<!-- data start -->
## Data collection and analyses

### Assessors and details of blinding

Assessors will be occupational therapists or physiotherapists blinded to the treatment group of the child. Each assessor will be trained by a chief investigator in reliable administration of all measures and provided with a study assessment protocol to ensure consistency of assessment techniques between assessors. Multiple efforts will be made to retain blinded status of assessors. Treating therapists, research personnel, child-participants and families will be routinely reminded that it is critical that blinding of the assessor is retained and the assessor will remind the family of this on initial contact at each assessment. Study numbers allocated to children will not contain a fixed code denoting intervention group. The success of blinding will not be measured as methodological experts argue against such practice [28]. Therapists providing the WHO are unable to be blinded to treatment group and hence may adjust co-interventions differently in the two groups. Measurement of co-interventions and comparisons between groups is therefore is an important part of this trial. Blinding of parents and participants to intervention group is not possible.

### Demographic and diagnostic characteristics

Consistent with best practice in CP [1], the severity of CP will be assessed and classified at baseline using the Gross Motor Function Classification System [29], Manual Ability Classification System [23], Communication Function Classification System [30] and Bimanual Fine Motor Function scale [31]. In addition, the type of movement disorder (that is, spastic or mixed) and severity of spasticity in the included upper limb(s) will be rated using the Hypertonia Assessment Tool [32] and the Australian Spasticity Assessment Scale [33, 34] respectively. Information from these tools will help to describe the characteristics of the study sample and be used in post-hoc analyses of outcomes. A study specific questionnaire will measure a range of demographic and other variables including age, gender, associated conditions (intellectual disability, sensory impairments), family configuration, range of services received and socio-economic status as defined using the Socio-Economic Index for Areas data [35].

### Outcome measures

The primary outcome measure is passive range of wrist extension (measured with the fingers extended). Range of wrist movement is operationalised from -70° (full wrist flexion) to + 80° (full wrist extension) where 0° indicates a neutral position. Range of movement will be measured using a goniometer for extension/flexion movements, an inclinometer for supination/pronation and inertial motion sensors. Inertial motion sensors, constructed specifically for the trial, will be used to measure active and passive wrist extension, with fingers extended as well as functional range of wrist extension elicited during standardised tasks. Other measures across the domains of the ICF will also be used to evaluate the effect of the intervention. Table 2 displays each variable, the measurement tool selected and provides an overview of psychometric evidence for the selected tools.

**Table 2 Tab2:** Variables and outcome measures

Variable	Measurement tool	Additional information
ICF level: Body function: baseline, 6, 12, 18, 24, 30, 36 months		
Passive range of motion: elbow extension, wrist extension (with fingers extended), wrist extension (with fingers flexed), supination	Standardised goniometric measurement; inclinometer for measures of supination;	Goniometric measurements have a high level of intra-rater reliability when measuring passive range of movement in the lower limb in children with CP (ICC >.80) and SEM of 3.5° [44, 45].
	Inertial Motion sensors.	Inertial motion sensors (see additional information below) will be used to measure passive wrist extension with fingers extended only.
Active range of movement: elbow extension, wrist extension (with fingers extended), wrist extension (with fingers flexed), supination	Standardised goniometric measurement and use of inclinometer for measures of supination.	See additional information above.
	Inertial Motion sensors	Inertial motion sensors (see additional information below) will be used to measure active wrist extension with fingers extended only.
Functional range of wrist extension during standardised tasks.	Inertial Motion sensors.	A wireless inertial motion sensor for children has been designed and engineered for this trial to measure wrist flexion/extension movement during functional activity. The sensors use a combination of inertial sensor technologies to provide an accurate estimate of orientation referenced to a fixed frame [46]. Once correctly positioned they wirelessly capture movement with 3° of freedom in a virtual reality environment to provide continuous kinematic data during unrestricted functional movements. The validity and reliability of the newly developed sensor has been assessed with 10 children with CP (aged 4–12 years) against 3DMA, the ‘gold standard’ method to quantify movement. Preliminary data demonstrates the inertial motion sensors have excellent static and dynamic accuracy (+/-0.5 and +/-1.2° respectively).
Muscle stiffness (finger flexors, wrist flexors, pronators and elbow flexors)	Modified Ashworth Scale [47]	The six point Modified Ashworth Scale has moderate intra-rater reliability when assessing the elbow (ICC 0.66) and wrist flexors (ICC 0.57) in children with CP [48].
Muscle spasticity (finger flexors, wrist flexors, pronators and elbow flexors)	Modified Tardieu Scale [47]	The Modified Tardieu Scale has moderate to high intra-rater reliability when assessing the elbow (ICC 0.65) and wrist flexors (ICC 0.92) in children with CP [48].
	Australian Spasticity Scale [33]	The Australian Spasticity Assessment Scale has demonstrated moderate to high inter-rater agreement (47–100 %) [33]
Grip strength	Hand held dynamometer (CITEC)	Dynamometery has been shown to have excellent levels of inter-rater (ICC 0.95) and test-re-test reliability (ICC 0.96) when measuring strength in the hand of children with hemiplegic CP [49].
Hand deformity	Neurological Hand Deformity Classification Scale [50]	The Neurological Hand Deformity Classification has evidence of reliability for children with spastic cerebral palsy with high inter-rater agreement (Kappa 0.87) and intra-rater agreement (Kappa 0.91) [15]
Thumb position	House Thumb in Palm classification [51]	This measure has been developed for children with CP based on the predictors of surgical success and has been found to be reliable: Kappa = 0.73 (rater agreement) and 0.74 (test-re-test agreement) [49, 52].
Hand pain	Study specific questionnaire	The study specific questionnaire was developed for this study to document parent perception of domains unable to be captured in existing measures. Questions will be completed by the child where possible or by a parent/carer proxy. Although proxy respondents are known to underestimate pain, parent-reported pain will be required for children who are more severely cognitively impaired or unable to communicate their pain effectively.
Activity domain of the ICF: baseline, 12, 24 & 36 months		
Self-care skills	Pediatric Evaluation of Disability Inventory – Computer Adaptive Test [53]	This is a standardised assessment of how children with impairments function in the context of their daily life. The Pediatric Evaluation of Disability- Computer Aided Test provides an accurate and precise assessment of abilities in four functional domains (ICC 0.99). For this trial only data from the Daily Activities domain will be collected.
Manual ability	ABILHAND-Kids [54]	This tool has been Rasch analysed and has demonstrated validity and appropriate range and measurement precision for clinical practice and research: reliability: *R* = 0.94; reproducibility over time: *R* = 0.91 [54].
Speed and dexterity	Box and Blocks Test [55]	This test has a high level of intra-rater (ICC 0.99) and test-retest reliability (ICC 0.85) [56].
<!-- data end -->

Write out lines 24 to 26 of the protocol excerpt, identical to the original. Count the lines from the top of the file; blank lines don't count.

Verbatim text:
Self-care skills	Pediatric Evaluation of Disability Inventory – Computer Adaptive Test [53]	This is a standardised assessment of how children with impairments function in the context of their daily life. The Pediatric Evaluation of Disability- Computer Aided Test provides an accurate and precise assessment of abilities in four functional domains (ICC 0.99). For this trial only data from the Daily Activities domain will be collected.
Manual ability	ABILHAND-Kids [54]	This tool has been Rasch analysed and has demonstrated validity and appropriate range and measurement precision for clinical practice and research: reliability: *R* = 0.94; reproducibility over time: *R* = 0.91 [54].
Speed and dexterity	Box and Blocks Test [55]	This test has a high level of intra-rater (ICC 0.99) and test-retest reliability (ICC 0.85) [56].